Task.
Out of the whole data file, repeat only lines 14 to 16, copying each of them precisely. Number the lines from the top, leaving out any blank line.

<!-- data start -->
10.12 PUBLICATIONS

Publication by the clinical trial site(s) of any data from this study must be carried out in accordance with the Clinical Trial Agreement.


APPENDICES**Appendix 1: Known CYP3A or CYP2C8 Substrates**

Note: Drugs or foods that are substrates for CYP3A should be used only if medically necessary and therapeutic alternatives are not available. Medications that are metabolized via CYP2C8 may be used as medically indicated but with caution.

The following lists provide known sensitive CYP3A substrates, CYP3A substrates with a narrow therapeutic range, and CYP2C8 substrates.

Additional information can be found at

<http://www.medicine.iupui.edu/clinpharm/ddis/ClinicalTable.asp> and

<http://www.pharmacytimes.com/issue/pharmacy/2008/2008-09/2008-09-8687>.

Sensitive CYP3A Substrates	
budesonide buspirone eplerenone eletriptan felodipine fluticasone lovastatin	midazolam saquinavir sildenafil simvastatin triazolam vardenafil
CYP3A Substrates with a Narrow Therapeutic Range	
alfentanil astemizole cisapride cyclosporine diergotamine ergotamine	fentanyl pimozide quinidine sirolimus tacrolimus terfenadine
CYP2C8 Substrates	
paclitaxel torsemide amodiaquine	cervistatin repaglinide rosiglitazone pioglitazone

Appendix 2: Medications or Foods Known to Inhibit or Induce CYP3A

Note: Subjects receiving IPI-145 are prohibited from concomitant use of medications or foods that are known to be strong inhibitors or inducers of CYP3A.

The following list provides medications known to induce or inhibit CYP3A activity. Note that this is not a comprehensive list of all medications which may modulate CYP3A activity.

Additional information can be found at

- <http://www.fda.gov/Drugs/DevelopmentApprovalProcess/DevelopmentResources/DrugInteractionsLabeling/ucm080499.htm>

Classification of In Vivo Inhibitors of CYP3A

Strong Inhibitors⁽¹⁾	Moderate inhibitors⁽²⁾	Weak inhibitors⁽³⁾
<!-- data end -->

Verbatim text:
paclitaxel torsemide amodiaquine	cervistatin repaglinide rosiglitazone pioglitazone

Appendix 2: Medications or Foods Known to Inhibit or Induce CYP3A

Note: Subjects receiving IPI-145 are prohibited from concomitant use of medications or foods that are known to be strong inhibitors or inducers of CYP3A.